The mediator is professionally trained and independent. His or her sole interest is in helping the parties to find a solution. However, they do not give legal advice or make any decisions or judgments in your case. Your private discussions with the mediator from the moment that you were first contacted will be treated as completely confidential and will not be disclosed to the other side without your express approval. Furthermore, all discussions with the mediator or the other party will be ‘without prejudice’, which means that nothing said can be referred to in any court action. The mediator will not impose a solution in the event of disagreement between the parties, the mediation will simply not settle.  For a mediation to have the best chance of success, it is important that the parties understand and prepare for the process.  Mediation is a forward-looking process so while there will be a chance to air your grievances at the beginning, directly to the other party, the emphasis will be on finding a solution acceptable to both sides.  As the mediation will be for a limited number of hours, you should think about the following in particular before you start, since they are likely to be points that your mediator will want to discuss with you: 

  1. To resolve the claim sooner rather than later what is your “bottom line” for an acceptable solution?
  2. What are you prepared to live with in order to resolve the case without going to the end of a court process?
  3. What ideas can you put forward that might help resolve the dispute?
  4. What are the other side looking for? What ideas might the other side put forward?
  5. Is there any other service that you could perform/receive as part of a settlement package?
  6. If the case does not settle, what steps will you then have to take in court proceedings; how long are they likely to take?
  7. What further costs are involved? (depending on the outcome in court you may become liable for the other side’s legal costs)
  8. How confident are you that you will win?
  9. What would be the likely outcome/the worst possible outcome?
  10. What are the weaknesses in your case / the other side’s case?
  11. Is there anything that you want to tell or ask the other side, to clear up any misunderstanding? 

As the mediation process is confidential, you can be as frank as you like in what you say in private to the mediator. Be open and honest and be prepared to listen to and think about points made by the other party. Remember that when the mediator brings you information from the other party, he is only acting as a messenger and is not expressing his/her own views.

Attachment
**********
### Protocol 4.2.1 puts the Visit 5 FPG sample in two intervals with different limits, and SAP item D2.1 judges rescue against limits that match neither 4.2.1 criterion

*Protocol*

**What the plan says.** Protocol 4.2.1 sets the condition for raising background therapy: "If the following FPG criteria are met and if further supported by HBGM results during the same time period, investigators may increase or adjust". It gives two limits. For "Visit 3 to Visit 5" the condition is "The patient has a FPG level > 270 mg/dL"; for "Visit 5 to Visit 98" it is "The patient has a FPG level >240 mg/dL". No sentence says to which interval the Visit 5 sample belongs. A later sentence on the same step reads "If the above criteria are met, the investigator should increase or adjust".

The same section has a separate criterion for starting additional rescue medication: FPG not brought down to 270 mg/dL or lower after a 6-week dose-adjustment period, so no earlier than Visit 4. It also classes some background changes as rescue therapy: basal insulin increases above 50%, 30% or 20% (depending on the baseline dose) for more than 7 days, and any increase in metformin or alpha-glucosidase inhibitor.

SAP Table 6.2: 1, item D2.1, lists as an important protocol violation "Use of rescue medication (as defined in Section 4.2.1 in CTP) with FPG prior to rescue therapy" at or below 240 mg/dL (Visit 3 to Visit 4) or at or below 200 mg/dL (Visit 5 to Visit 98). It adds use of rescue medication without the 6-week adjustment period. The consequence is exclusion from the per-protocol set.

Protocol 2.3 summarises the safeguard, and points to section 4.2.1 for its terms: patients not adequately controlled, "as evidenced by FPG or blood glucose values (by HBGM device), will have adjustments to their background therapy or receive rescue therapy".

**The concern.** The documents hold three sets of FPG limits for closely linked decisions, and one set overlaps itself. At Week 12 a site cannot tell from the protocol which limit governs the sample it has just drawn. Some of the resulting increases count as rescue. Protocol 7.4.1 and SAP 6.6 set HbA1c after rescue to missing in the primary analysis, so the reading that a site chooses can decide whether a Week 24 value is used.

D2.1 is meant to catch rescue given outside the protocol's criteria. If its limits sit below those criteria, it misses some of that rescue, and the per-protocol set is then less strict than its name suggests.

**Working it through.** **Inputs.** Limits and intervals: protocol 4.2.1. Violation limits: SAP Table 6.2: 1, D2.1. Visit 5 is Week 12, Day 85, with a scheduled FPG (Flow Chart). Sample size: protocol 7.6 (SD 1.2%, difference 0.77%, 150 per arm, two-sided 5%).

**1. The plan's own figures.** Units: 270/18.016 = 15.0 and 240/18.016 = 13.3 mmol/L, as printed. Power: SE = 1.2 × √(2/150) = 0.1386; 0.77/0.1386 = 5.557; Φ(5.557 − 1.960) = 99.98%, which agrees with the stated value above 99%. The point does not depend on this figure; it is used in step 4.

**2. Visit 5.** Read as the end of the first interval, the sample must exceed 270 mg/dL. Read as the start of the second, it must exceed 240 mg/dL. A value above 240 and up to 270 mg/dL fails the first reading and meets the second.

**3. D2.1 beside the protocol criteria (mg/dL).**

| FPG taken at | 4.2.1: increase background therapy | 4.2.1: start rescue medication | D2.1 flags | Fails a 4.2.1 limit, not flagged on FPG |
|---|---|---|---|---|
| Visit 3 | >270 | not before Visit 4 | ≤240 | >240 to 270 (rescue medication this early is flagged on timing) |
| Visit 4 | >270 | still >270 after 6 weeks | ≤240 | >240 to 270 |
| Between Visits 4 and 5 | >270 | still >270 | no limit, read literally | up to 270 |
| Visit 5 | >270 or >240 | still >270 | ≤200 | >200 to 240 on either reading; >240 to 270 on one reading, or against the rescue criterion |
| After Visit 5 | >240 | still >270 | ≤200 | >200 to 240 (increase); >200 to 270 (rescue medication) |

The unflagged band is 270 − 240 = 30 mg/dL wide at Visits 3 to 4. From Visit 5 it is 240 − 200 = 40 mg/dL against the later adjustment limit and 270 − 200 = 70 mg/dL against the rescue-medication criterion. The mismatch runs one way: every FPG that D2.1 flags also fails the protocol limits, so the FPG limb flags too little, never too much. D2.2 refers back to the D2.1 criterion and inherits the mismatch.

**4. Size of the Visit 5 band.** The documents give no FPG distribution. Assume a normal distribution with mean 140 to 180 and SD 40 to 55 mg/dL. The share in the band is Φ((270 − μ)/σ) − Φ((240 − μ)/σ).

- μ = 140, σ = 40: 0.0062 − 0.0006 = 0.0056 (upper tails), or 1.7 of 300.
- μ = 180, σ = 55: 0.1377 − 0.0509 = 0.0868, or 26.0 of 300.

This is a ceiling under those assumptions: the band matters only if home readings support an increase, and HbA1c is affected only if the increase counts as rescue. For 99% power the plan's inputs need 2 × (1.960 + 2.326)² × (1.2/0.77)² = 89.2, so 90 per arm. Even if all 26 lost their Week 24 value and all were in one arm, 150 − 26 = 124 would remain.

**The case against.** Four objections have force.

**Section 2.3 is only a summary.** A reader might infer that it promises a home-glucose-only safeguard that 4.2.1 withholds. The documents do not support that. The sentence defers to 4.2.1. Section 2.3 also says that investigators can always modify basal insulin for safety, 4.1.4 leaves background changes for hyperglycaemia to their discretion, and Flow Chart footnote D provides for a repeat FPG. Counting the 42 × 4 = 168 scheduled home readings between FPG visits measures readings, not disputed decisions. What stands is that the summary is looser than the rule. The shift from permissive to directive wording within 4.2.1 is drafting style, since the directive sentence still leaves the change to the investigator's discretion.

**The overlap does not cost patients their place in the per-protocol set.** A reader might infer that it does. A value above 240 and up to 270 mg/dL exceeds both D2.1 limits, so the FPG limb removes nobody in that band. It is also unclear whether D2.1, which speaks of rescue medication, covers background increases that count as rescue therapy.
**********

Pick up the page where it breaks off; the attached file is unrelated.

At the mediation (if telephone)

The parties will have agreed with the mediator on a time when everyone will be available to speak on the telephone; if you also have broadband email, that may also be useful, but it is not essential. The mediator will then speak to one party followed by the other party in complete confidence. Your views will only be passed on by the mediator with your express permission, as the discussion continues.

 

At the mediation (if face to face)

Every mediation meeting is different; however, they are always conducted informally. The mediator decides how best to spend the time available, whether in meeting together, or separately in order to progress negotiations. The mediator’s experience will enable him or her to decide how best to use the time. It is possible to have a mediation without being in the same room as the other party, but this is not to be recommended.

 

What can be the Outcome of a Mediation

Usually agreement involves some form of compromise. If the mediation is successful,a settlement agreement is prepared for signature on the day. This document will be legally binding, so please make sure that you fully understand the terms before signing; if you have any concerns, these can be discussed with the mediator. If agreement is reached it will also be the responsibility of the parties to inform any Court involved that settlement has been reached and that the case should not progress further. If agreement is not reached, the timetable set by the Court for the proceedings will continue. The Court will not require any information as to what went on during the process because of confidentiality. If the mediation is not successful, it may still be possible to settle the case before trial and the fact that there has been a mediation may make it easier.

 

Important points to Note

Mediation is carried on separately from any Court process that you may be involved in. Courts will often suspend (stay) the proceedings to enable an attempt to be made at mediation. It is your responsibility to check that that has been done; if it has not, it will be your responsibility to ensure that you comply with any time limits that the Court may have fixed, while the mediation takes place.  It is for the parties to decide whether to settle or not; the mediator is there to help you find a solution. It is not his or her job to advise or tell you what you should do. As the mediator cannot give legal or other advice, an unrepresented party will sometimes arrange for a solicitor to be available on the telephone to be consulted if necessary.  If the mediation is successful, it will be your responsibility to comply with the terms of the agreement; VakilHelp Mediation will have no further involvement in your case.